graphics<span>/ Print Glossary</span>


From Dürer to Picasso to Warhol, printmaking has been an intricate part of almost every great artist's öuvre. Prints are the result of a collaborative process between an artist and a skilled printmaker. The artist creates an original image on a matrix (which may be made of copper, zinc, stone, woodblock, mesh screen, depending on the method to be used) and the printmaker directs the mechanical process of reproducing the original image through the application of ink and the use of a printing press. The distinguishing characteristic of prints is reproducibility; however, prints are not infinitely reproducible. The surfaces upon which the original images are created are very sensitive and can only be used for a limited number of runs. Therefore, prints come in numbered editions.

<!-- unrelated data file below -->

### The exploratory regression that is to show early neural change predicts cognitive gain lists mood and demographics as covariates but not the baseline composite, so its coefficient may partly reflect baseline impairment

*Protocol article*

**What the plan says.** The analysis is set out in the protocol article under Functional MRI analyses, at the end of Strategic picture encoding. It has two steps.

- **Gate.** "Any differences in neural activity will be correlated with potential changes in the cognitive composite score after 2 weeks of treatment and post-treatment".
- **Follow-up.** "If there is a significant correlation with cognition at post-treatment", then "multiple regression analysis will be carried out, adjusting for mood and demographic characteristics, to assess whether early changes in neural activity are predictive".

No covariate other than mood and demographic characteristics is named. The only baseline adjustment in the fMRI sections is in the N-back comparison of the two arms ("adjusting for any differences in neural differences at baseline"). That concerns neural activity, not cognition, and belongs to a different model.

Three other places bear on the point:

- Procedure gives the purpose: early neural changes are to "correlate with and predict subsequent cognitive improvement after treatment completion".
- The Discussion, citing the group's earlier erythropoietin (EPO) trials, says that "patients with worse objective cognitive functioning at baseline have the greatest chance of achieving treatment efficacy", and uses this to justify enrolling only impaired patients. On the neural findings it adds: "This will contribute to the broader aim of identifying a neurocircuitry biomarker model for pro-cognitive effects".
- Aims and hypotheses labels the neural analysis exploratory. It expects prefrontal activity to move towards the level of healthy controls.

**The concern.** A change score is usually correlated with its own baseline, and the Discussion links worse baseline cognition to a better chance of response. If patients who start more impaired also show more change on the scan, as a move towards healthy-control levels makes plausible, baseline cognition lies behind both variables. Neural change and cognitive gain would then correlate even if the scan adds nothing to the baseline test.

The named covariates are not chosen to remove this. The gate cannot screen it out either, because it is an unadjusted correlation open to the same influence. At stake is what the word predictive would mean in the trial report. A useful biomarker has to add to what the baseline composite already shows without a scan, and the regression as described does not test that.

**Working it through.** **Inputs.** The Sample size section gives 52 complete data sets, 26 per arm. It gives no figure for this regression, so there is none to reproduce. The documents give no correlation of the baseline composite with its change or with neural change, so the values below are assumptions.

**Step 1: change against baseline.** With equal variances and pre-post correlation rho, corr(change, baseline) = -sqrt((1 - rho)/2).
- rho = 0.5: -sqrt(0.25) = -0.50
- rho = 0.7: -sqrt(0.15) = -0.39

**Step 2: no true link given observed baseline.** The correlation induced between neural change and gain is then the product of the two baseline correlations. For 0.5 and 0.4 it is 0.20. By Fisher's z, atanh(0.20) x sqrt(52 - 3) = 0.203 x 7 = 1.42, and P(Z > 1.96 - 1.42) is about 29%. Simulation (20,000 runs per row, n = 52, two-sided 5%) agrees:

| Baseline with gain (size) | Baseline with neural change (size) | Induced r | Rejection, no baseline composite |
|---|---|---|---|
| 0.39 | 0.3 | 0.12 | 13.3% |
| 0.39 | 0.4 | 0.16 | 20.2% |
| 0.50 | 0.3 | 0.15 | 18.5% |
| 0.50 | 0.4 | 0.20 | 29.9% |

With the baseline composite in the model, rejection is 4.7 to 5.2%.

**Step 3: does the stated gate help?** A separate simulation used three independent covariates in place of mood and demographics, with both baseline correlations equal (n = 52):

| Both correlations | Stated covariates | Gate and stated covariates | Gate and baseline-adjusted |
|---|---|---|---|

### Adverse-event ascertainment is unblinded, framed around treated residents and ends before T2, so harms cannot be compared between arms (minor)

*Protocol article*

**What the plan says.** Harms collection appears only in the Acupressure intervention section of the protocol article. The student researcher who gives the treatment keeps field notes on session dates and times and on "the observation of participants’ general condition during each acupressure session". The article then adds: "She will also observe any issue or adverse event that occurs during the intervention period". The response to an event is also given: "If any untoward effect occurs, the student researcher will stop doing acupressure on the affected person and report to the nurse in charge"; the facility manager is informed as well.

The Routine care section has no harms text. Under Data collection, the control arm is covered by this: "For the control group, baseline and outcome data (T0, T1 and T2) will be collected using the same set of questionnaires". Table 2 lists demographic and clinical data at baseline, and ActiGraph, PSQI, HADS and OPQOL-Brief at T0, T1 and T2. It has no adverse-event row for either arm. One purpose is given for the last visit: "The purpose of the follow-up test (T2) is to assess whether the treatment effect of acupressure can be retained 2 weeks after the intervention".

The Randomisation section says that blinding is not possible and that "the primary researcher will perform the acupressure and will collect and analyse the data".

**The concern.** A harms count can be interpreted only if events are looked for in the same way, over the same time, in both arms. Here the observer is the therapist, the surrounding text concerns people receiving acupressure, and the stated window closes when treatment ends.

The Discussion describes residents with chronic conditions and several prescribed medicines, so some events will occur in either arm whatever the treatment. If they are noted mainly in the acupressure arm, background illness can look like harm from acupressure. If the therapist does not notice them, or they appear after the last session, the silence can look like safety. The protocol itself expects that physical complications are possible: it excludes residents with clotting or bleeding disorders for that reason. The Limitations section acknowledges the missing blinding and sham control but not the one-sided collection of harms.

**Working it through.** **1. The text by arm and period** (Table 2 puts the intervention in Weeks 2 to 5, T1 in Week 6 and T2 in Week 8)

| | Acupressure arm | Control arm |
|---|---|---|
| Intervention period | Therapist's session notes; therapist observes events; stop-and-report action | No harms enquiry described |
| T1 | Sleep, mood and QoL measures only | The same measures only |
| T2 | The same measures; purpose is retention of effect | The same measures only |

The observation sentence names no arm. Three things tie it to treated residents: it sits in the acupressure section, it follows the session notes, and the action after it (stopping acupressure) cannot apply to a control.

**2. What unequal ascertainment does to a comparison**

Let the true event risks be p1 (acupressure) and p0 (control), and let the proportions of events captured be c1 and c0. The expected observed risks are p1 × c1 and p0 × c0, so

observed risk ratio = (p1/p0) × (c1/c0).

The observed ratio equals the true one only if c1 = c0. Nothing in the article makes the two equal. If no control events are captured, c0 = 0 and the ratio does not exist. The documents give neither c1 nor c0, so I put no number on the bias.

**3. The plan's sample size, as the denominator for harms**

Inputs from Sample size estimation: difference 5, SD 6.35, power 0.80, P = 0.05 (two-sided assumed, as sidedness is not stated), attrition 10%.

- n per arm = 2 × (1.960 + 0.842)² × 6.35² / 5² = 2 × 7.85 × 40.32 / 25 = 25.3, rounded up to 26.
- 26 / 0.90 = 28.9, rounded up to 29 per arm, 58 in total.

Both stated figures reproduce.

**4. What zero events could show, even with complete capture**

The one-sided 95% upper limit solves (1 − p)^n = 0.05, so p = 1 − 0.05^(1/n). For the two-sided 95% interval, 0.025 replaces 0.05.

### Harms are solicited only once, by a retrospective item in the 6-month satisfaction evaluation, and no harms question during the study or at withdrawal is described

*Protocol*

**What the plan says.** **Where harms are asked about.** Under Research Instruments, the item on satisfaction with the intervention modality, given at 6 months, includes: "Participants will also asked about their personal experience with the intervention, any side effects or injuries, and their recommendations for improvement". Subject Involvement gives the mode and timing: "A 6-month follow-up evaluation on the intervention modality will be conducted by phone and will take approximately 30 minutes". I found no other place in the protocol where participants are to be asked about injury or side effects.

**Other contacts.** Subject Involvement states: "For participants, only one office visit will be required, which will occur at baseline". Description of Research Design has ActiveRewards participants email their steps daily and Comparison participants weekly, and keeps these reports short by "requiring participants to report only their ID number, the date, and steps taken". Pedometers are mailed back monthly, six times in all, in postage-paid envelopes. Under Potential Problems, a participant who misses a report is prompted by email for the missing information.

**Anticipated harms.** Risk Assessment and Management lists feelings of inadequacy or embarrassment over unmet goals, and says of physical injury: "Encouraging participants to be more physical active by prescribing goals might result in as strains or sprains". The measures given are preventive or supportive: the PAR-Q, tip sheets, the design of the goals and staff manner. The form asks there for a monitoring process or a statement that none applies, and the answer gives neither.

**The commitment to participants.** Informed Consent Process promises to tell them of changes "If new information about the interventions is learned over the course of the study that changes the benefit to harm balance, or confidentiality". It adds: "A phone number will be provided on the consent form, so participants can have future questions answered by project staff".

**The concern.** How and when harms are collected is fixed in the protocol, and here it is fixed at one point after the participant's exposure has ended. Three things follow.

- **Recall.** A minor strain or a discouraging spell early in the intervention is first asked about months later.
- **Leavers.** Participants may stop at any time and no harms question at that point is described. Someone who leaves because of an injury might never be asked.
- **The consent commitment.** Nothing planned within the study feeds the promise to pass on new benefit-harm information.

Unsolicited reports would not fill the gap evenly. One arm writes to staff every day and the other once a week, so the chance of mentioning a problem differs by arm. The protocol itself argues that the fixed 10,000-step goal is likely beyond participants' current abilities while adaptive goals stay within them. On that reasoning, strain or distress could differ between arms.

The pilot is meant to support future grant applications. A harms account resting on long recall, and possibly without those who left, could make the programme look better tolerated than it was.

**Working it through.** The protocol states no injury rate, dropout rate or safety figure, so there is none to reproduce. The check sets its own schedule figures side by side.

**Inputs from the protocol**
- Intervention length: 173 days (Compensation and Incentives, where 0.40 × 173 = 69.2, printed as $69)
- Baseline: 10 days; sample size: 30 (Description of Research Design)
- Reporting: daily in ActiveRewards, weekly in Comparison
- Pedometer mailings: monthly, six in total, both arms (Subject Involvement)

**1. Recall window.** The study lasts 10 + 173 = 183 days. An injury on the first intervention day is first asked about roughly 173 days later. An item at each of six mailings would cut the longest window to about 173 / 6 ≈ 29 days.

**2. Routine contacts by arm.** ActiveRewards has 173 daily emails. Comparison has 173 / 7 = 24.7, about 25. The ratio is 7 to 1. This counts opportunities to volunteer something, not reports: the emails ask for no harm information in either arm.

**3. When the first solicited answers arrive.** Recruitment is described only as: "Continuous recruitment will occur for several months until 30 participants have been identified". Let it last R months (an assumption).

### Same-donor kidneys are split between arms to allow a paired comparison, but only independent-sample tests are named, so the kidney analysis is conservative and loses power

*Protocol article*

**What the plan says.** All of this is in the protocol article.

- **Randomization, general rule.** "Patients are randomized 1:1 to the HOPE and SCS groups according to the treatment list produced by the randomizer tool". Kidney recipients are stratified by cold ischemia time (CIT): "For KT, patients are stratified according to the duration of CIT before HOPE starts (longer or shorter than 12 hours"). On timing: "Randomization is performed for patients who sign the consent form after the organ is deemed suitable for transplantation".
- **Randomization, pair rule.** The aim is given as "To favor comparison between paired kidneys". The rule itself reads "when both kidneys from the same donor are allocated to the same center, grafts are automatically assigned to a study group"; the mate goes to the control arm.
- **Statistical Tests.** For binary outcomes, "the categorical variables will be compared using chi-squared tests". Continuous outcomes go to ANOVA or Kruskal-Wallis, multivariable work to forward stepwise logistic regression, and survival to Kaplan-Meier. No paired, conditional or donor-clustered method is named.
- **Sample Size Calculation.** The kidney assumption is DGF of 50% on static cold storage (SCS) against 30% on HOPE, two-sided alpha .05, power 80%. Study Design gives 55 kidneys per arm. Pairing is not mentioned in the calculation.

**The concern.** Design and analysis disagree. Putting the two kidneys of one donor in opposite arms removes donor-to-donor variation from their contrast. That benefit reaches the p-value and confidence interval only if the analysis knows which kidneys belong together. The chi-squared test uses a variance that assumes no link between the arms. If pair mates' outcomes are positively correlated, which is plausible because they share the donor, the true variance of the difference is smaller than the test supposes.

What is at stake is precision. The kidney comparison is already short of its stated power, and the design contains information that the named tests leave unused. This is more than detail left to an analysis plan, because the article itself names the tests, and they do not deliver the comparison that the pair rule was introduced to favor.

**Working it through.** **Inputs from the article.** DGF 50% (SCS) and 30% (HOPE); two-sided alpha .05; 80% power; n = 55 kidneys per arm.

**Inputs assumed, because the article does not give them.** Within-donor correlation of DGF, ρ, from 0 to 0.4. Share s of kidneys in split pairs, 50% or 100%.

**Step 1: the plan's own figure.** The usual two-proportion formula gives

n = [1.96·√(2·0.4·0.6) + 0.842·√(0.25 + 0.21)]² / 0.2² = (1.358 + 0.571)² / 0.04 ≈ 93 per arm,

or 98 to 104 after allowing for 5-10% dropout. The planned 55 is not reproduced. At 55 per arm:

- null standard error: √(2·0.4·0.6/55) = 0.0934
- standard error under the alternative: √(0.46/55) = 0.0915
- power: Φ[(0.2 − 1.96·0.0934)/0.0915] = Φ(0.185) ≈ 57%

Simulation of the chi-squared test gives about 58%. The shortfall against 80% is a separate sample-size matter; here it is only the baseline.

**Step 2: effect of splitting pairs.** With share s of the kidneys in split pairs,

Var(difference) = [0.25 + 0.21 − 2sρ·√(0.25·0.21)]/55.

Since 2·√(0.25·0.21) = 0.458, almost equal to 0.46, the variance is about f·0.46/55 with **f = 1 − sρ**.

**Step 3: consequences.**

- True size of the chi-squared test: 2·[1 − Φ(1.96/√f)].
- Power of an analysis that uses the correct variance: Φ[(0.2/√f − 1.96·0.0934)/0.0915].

There are four basic genres of printmaking: Intaglio, Relief Printing, Planographic, and Digital Printing. Each process has its own intricacies and generates very different results. In the following pages we hope to provide you with an understanding of these fundamental printmaking techniques.